Opinion from a Libertarian ViewPoint

Posts Tagged ‘noninterventionism’

Noninterventionism Is Not Isolationism: The US Government Should Stop Arming Ukraine

Posted by M. C. on May 7, 2022

In his interview with Dave Smith, Colonel MacGregor yearns for “the kind of country that we were a hundred years ago, which in most cases, was interested in intervening to end conflicts, not with military power, but to offer its services as an objective partner, as someone who could bring two sides together and avoid a larger more destructive conflict“ Does this sound like isolationism and lack of compassion for our fellow man?

Daniel Martin

Libertarians, liberty-wing Republicans, and other opponents of nondefensive wars are popularly misconceived as having an “every man for himself” approach to both economics and foreign policy. Of course, this is patently false in both cases, but this piece will focus on clarifying the latter.

Local Libertarian activist Roy Minet, who has also written about the former, touched on the popular myth of isolationism in his 2014 LNP article: “Apparently, they call anyone who doesn’t support their various military interventions around the globe an isolationist.” I made this same point in my 2017 piece about how the isolationist label helped kill Ron Paul’s 2008 and 2012 presidential campaigns. This conflation of noninterventionism with “isolationism” continues to squelch and distort the message of antiwar voices … which is particularly relevant given the current events in Ukraine.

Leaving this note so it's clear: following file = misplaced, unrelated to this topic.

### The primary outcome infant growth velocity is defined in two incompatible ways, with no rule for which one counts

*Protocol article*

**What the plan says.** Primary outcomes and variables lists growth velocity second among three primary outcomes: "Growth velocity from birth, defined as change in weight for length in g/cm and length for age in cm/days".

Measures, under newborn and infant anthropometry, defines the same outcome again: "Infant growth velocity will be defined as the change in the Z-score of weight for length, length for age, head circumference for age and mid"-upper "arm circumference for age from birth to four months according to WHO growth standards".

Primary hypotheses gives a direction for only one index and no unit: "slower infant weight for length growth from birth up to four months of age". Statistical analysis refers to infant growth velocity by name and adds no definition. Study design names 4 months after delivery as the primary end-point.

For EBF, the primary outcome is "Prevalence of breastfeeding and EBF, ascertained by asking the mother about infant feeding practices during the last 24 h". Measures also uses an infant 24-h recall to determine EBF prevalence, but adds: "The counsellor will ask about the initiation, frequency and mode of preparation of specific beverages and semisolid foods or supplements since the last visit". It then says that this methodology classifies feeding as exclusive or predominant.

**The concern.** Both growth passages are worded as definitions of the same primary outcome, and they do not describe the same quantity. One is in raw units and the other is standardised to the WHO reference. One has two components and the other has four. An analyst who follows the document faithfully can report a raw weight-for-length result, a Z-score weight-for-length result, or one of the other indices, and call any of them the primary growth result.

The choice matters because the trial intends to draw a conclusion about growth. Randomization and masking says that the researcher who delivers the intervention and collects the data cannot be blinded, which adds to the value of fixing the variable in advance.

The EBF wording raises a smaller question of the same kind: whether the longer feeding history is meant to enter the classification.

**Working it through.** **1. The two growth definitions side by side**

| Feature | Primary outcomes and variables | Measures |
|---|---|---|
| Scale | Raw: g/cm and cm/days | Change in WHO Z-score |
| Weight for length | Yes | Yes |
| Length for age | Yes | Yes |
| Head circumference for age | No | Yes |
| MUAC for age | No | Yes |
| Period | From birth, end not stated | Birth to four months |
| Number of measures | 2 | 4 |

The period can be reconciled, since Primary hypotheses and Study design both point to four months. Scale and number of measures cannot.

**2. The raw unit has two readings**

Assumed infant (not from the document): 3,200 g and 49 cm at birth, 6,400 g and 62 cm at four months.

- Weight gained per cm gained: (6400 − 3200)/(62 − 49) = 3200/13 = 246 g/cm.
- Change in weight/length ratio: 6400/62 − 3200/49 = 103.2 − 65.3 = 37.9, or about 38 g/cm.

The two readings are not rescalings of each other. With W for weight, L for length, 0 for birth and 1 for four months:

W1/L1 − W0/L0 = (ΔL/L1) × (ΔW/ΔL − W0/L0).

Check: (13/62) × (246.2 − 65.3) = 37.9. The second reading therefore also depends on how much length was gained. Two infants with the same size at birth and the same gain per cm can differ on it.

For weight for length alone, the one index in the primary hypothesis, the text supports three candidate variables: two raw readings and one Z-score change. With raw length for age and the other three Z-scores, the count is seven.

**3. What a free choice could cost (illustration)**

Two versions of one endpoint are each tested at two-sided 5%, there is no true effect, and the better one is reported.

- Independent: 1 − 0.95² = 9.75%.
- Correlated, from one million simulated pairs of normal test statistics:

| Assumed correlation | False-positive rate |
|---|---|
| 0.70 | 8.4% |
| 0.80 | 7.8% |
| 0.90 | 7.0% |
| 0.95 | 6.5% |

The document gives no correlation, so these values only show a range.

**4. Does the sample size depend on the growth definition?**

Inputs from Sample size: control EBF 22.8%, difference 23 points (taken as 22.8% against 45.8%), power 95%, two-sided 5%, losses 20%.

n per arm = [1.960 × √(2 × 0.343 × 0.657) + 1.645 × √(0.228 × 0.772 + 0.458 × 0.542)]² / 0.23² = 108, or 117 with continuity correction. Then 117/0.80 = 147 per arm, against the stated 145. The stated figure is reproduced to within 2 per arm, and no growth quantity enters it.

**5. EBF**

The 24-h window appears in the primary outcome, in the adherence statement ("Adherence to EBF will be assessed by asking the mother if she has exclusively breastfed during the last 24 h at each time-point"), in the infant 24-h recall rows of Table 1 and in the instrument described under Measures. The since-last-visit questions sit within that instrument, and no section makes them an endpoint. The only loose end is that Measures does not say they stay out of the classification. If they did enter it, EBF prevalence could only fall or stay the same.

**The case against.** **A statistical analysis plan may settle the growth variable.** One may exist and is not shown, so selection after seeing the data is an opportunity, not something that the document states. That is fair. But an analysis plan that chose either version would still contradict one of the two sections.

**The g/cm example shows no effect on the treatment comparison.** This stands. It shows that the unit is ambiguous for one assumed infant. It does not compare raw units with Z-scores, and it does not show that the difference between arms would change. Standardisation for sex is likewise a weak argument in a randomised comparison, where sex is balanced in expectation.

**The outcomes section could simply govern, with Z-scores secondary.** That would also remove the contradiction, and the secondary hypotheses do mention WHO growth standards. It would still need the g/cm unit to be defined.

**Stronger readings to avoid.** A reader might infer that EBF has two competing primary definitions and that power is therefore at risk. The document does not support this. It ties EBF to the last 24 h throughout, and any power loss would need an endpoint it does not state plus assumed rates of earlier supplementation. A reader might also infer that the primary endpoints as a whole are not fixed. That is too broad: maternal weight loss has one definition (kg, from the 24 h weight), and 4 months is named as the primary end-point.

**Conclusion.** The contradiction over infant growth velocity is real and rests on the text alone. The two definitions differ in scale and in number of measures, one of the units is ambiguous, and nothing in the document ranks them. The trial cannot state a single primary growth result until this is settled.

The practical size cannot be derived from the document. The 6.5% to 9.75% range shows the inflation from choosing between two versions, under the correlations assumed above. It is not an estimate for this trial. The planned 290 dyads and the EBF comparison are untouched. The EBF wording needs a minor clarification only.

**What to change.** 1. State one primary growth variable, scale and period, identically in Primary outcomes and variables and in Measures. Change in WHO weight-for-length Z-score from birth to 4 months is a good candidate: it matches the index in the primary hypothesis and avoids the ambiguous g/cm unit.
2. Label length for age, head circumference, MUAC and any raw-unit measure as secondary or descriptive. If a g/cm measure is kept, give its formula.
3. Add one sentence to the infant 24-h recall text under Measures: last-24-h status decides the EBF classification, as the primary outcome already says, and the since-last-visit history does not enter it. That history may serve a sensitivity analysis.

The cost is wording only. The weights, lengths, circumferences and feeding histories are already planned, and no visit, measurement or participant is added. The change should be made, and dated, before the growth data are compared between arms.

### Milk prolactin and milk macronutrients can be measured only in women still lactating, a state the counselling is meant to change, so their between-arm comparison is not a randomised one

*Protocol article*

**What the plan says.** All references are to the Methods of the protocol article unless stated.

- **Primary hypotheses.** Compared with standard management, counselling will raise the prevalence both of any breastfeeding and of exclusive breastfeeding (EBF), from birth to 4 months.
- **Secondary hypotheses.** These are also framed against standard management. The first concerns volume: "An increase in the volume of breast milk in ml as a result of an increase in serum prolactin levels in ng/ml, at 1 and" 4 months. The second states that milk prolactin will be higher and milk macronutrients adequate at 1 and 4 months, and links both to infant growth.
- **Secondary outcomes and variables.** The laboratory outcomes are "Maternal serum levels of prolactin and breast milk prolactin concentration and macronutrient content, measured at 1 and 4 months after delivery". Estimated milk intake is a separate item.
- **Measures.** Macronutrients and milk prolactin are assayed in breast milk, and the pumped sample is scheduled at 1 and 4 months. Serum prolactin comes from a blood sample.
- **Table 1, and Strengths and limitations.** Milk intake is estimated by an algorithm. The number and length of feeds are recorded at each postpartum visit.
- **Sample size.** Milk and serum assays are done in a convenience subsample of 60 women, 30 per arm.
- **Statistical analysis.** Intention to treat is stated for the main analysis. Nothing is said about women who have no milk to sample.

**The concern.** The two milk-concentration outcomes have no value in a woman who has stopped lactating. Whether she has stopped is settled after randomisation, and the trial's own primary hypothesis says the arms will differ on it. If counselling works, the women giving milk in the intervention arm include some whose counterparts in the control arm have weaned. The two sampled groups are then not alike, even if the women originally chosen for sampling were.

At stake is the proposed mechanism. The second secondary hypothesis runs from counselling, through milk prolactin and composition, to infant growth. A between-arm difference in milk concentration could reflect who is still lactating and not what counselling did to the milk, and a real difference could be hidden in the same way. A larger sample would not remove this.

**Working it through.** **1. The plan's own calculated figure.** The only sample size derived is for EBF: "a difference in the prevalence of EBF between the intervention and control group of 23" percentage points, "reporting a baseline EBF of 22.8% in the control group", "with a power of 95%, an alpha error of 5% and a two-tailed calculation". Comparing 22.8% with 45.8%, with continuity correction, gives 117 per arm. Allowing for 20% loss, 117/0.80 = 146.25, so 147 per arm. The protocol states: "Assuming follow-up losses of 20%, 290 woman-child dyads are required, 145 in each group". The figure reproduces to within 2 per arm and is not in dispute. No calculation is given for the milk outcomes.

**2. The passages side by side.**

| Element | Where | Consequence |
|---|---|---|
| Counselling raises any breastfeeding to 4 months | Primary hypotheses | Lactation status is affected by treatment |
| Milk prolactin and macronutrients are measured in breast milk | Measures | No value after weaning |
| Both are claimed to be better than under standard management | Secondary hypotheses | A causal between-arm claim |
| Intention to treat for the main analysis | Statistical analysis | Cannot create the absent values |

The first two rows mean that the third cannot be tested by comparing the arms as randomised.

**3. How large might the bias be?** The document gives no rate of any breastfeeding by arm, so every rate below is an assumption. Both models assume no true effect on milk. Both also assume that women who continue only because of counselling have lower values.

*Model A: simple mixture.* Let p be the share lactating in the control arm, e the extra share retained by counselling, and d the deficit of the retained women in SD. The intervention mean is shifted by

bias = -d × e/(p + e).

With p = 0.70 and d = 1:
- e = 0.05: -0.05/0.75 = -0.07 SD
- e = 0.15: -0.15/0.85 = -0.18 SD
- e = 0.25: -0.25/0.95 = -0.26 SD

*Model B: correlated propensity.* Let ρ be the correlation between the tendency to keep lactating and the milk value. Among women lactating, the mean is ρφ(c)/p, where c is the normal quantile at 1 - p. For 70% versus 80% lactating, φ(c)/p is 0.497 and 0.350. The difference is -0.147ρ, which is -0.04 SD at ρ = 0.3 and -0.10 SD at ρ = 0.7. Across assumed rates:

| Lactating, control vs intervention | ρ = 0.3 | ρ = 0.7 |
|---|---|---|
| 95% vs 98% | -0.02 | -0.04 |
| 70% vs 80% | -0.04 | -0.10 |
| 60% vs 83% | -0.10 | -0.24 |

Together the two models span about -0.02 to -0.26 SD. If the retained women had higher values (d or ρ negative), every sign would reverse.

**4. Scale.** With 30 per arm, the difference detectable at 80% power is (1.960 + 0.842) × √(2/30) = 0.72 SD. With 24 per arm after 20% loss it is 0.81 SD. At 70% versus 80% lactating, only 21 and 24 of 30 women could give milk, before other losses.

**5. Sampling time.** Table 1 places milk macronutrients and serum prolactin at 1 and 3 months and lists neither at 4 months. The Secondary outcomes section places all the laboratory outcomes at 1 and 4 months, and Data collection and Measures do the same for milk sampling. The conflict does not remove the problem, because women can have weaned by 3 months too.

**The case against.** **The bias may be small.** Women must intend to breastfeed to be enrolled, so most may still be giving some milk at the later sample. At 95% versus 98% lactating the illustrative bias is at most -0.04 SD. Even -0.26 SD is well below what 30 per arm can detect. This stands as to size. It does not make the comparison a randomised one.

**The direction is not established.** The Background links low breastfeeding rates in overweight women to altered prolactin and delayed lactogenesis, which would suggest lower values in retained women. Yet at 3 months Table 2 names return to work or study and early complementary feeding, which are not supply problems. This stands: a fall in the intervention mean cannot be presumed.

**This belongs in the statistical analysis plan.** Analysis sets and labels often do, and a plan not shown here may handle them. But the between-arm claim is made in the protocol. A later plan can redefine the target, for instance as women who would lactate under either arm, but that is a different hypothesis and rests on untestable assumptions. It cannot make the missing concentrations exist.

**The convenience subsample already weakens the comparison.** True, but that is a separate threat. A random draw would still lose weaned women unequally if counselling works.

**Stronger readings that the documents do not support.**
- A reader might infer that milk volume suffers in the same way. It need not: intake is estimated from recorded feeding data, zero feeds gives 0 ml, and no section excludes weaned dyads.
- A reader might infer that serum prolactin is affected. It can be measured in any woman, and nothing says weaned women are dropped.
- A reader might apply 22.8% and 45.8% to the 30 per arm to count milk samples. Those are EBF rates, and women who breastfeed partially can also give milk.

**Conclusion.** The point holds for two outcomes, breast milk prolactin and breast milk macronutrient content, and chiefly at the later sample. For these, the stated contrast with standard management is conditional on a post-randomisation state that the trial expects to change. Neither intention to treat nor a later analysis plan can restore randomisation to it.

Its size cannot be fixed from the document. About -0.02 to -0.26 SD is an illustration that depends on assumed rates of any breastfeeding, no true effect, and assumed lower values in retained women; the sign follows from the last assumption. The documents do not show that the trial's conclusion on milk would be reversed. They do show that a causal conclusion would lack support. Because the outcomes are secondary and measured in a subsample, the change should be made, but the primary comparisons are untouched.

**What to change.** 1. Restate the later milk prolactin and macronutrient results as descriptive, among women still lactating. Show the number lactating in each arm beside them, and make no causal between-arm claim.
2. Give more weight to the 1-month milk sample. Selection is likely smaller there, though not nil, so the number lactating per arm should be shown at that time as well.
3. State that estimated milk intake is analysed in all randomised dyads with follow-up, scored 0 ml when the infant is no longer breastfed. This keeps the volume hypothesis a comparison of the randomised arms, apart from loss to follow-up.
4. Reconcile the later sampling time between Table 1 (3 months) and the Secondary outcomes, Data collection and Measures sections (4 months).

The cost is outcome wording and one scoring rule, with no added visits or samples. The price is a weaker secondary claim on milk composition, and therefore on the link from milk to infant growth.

The Libertarian National Committee recently sent out a mailer titled “No War with Russia.” It warns of the danger of entangling alliances and lays out a brief history of Russia and the US’s precarious relationship and the role the North Atlantic Treaty Organization (NATO) has played in it. The prescription is noninterventionism because “when all you have is a hammer, everything looks like a nail.”

A recent article on further explains how the state, along with its media allies, exhibits a pattern of concocting crises to perpetuate the power of this hammer: “What defines our present condition is how the moral panics are used to rally a civilian army that revels in the demise of the nonconforming opposition…. The Russia-Ukraine War is an easy lightning rod that the government and established centers of power in society can use to demonize Americans who hold the wrong view.”

This “wrong view” is often merely a more nuanced and contextualized view of the situation than what is found in mainstream legacy media. “The answer for why Americans pine for more war is probably complicated, but it’s clear that they generally hold simplistic views of the situation over there.”